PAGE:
He searched for about a year before coming across Dr. Biberdorf.
“I found Kate’s website, and I looked at some video, and I simply contacted her,” Mr. Schwartz said. “Really, it was me looking around and looking for somebody like her. And then I was lucky enough to actually find her.”
Mr. Schwartz, who is now Dr. Biberdorf’s manager, said she possessed a winning mix of credentials and personality. Although there are many people posting science videos on YouTube, “Kate was obviously different,” he said.
He added, “The thing about being on TV is that you can’t teach somebody to be likable.”
Bill Nye the Science Guy does not mind sharing the science television spotlight. “Kate is going to be Kate, and Bill is going to be Bill,” he said in an interview.
Mr. Nye said their goals were the same: to intrigue children in science. “It’s the people who are watching us that we want to succeed and change the world,” he said.
(Mr. Nye is still on television, too. His latest series, “The End Is Nye,” , premieres on the Peacock streaming service on Aug. 25.)
Science on television has required a sort of research very different from the Suzuki-Miyaura coupling experiments Dr. Biberdorf used to undertake. For example, she had to figure out how to blow up a cake on “The Wendy Williams Show” last year to celebrate the host’s birthday.
For safety, fire, the usual sorts of explosives and toxic chemicals were not allowed in the studio.
“So what did I do?” she said. “I took liquid nitrogen, put it in a soda bottle and put it in a thing, and it exploded that way. Which is a bomb. But they don’t know that. So we just didn’t use that terminology. I said it’s vapor pressure. But it’s a way to spin that, right? You have to figure out how to say things so you don’t scare people.”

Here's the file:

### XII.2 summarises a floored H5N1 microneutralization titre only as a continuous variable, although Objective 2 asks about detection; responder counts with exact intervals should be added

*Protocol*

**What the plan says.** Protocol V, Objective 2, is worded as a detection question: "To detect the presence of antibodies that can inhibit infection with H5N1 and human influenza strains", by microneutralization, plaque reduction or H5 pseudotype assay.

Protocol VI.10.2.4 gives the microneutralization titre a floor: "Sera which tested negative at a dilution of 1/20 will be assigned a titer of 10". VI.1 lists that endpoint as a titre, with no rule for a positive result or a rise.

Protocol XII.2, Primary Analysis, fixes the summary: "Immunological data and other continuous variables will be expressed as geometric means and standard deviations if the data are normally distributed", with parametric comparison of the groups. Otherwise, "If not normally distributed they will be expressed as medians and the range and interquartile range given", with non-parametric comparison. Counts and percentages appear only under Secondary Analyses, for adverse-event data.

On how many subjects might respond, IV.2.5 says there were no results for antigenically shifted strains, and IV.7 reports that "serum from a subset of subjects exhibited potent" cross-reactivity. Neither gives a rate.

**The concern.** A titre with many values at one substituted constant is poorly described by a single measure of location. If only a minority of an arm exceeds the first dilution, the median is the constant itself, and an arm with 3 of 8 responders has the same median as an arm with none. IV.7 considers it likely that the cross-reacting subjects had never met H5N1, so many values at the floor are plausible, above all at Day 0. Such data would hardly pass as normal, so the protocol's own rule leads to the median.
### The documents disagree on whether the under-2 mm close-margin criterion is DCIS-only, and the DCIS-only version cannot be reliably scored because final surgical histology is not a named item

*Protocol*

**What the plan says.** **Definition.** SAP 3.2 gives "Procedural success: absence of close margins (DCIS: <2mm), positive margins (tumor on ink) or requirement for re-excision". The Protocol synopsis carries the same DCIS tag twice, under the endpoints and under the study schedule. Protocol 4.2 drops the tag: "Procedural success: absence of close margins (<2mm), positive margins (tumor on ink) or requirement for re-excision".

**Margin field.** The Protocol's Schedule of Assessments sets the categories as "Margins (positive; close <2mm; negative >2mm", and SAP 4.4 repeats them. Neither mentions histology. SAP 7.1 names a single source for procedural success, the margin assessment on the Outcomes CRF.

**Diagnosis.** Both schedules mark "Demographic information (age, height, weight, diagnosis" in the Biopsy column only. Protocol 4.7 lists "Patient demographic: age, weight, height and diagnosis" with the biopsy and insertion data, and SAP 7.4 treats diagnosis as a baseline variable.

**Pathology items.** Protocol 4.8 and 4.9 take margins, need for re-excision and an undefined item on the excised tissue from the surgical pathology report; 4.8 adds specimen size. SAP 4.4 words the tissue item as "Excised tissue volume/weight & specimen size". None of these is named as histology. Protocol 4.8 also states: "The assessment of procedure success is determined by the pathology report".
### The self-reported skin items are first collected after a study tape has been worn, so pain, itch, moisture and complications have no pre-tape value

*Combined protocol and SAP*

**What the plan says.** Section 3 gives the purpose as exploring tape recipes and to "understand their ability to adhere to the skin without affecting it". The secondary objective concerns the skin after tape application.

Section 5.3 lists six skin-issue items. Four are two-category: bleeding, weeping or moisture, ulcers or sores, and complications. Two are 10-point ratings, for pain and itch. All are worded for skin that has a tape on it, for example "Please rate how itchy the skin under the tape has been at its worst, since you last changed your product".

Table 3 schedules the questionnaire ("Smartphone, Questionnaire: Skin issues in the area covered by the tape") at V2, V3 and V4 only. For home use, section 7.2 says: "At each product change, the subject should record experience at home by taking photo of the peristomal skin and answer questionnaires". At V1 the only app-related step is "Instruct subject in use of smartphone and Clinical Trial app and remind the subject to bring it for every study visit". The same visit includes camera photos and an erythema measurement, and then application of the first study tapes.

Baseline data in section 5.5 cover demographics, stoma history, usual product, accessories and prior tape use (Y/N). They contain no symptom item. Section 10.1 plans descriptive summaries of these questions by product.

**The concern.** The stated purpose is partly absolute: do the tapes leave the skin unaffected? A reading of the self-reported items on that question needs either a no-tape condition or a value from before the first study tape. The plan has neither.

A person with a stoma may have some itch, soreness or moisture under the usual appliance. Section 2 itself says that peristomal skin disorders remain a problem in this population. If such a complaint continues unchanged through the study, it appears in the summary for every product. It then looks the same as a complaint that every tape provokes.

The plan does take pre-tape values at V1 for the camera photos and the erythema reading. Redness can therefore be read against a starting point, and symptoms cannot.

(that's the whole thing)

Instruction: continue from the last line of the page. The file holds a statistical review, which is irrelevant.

After a year and a half of remote teaching because of the pandemic, she returned to the lecture hall in the spring semester. “We’re able to talk a little bit about how Covid tests work,” she said. “There’s a lot of real-world applications.”
She is planning a road tour of chemistry shows next year, conducting her experiments and science entertainment at performing arts centers across the country.
“We’re just trying to figure out the logistics right now,” she said. For a demonstration like the exploding birthday cake, “How do I get that from place to place?” she wondered. “Am I rebuilding my exploding birthday cake every time, or what can I reuse?”
If the whiz-bang of the shows can intrigue audiences, she hopes people might delve into her books, where she can provide more detailed explanations and still make chemistry interesting to people not yet familiar with the jargon.
“I use as many analogies as I possibly can,” she said. “I talked about Ryan Reynolds and Blake Lively’s marriage as a way to explain double replacement reactions. And so that’s something that works for my age group. Maybe there are people that don’t know what I’m talking about, but it’s a way to hook the millennials and then Gen Z hopefully, because we need more scientists.”
She does not have her Vegas show yet, she said, but, “we have some connections with Penn & Teller.” (The magician duo, Penn Jillette and Teller, are also clients of Mr. Schwartz.)
“Maybe,” Dr. Biberdorf mused, “I can kind of sneak in there somehow and do something fun with them.”